As well as facilitating a constant flow of menu changes, Dylan says the true value of the development kitchen is “removing creativity from production”, whereby he creates the recipes that are the building blocks of every new dish.
“I recently did an audit and there must have been over 15,000 pages of a recipe repertoire,” Dylan explains. “It has taken me 20 years to build that, and to get to that stage where I can say “celeriac puree” and they know what I’m talking about. It’s the only way to be consistent.”
The team of chefs that follow his direction to the letter are mostly from South America, says Dylan. “My kitchens have always been run by grafters, like boxers, this breed of people who want to work hard, are not scared of the hours and the discipline, have passion, have flair.”
And he believes that easing visa restrictions is necessary to counter Ireland’s chef shortage crisis: “If I was to rely on Irish chefs with the degrees to run restaurants I would be in trouble. There are none!”.
“My experience of them (Irish chefs) is that one in a blue moon will come along and they’re good, they go the hard route, they know that the only way to develop really is in a kitchen, not in a degree course. Not saying that a degree course is a bad thing, but I didn’t do it that way, and champions are born in gymnasiums, the will is stronger than the skill, and passion and repetition is what makes a person better at something.”
Stamina and grit are prerequisites for any chef that is going to survive Dylan McGrath’s temper and infamously intense kitchens – as evidenced in The Pressure Cooker; the fly on the documentary that followed Dylan as he fought to achieve his Michelin Star at Mint.
“At Mint I was pushing the boundaries of trying to achieve something that took a lot more hands. I needed twenty chefs for what I was doing, but I wouldn’t relent. I’d come from London where I had 22 cooks under me, I was in Ranelagh where I had 4, it was do or die. I knew the business needed a Michelin star to equate to those prices and that was the way I achieved it.”
He says that even in his casual eateries there will always be pressure, be it from him, or another chef down the chain of command. “Cooking needs pressure,” Dylan says. “The problem with Mint was that it was too small, when I used to lose it it would be heard all over the restaurant.” “It was an acoustic problem!” he laughs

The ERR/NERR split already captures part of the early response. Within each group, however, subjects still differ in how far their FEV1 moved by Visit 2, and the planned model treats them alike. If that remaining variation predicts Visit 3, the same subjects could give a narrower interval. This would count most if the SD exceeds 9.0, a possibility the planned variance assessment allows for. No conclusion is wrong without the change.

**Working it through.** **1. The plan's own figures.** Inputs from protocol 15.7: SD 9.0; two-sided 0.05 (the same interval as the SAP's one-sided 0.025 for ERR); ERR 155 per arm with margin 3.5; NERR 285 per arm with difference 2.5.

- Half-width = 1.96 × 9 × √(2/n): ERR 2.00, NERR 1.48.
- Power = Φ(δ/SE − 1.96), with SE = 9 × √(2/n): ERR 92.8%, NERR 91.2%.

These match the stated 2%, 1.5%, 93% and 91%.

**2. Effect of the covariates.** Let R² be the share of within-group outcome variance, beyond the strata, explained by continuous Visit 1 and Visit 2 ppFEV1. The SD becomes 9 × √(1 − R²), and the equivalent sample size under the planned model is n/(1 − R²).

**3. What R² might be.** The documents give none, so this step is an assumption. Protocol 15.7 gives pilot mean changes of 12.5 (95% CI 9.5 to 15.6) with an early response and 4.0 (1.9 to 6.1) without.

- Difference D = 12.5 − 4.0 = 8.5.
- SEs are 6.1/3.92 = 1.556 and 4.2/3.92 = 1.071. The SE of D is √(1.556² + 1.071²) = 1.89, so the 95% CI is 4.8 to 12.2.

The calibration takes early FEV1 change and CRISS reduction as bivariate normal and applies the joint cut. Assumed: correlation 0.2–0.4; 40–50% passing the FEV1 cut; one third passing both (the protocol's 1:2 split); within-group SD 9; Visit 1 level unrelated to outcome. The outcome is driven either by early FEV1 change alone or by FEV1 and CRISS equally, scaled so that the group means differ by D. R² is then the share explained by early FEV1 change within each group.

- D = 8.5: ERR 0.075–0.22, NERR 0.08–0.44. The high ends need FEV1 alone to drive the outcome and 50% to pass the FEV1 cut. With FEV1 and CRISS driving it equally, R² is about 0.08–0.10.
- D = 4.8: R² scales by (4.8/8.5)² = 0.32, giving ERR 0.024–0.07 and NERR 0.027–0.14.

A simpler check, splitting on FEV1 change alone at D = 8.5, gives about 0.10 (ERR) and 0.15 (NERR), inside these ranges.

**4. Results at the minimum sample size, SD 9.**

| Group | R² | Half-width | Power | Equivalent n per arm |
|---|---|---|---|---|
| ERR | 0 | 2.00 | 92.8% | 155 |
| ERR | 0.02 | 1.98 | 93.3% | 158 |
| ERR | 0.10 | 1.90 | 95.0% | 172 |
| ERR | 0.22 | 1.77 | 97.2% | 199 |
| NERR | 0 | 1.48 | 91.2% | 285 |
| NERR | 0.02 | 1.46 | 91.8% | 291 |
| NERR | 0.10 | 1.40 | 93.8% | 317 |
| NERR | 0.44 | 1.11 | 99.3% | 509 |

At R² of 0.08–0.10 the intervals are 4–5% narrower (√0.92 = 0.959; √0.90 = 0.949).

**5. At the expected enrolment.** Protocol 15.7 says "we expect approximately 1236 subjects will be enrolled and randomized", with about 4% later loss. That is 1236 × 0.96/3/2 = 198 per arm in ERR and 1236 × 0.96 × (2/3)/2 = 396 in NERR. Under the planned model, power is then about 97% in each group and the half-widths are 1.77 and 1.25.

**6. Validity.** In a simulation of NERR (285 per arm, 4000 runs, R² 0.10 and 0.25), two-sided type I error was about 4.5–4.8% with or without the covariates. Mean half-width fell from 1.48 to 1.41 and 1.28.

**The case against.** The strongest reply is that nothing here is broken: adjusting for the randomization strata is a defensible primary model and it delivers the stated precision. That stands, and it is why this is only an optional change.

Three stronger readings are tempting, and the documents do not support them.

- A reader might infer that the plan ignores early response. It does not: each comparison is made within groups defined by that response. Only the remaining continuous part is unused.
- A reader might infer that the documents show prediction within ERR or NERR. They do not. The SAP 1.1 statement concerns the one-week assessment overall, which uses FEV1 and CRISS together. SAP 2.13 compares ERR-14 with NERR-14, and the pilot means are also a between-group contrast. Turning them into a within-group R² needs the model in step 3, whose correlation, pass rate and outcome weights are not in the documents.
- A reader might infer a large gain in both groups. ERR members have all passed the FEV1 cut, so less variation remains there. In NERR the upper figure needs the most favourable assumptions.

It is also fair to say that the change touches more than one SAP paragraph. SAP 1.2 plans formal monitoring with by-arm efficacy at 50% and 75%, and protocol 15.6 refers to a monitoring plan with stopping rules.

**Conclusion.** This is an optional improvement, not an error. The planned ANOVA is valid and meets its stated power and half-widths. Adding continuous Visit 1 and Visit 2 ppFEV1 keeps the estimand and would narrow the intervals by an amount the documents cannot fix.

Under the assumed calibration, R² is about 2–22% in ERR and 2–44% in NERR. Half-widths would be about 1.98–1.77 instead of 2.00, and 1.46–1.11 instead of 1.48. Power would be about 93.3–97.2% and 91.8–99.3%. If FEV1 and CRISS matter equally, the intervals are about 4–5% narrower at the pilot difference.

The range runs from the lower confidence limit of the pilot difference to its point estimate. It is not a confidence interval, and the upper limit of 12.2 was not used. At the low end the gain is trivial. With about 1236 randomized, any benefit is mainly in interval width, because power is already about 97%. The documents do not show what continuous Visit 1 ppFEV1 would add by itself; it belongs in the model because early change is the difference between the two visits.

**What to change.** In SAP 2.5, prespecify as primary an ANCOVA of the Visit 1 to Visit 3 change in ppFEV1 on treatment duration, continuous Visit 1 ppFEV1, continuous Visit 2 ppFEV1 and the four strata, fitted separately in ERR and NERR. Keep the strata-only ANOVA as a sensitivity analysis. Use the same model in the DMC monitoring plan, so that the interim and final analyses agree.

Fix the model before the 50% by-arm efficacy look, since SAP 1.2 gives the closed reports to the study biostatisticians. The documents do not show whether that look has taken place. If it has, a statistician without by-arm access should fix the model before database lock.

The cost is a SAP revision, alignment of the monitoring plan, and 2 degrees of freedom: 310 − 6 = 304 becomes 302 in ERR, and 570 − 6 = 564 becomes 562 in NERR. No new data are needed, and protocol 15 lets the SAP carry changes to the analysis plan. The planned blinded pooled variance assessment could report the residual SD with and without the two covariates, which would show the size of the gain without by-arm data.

As much as he loves fine dining, Dylan says his move to casual dining “makes way better business sense”: “There’s also a huge market for what’s unique, and each of the concepts does something different, people love coming to a busy atmosphere.”
But he makes no mistake in asserting that these “commercially smart” ventures are what will allow him to get back to “cooking from the heart”: “All the different concepts that we are doing right now are all interesting to me, they are all important to me and special to me, and we’re making money, and without money I can’t build that restaurant that I want. That’s the only way to have freedom.”
“My expression, me, my work, it’s not finished yet, I’m not finished yet. I’m a long way from finished. I have this other restaurant to do, it’s last restaurant, and I know what I want to do with it and what it is.”
He reveals the restaurant which he hopes to open in two years’ time “specifically wouldn’t make any money”, and might be on the roof of Fade Street Social. When questioned on his vision for this “gastronomic fine dining restaurant” Dylan comes to life, his eyes sparkle and his despite his injury he sits upright with energy and enthusiasm.
“It’s slowly building, that’s the way with me, everything slowly builds. It ticks away in here,” he says. “It will be like nothing else. It can’t be like anything else, like anything else on a plate, or like any other restaurant.”
He believes that modern Irish food has yet to be defined, and that we are someway behind cuisines like French or Italian in the evolution from peasant food to culinary elegance : “If there is going to be a gastronomic restaurant that is going to be an expression of Ireland it can’t be French, Spanish, it can’t be tapas, it can’t be anything like that – and that hasn’t been achieved yet.”
Just as much as his recent challenges have taught him patience, it has been a lesson in humility too. “I’m the last one to pat myself on the back, I have a brilliant partner with me, Vincent Melinn. Vincent and I do great work together.”
“I have so much to learn. We can sit here and say we know this and that, but we know nothing! Food is this size”, he says stretching his arms out wide, “and we know this much.” “There are 2500 citrus fruits, and I know a lemon, an orange and a lime!”
At 39, Dylan McGrath has already achieved more than most chefs accomplish in their entire careers, but this fiery chef is just getting warmed up. “I got knocked on my ass, it was a real low blow. I have a lot to re-evaluate, a lot to learn, but I’m not finished yet.”
Erica grew up with a baker and confectioner for a father, and a mother with an instinct and love for good food. It is little wonder then that, after a brief dalliance with law, she completed a Masters degree in Food Business at UCC. With a consuming passion for all things food, nutrition and wellness, working with TheTaste is a perfect fit for Erica; allowing her to learn and experience every aspect of the food world meeting its characters and influencers along the way.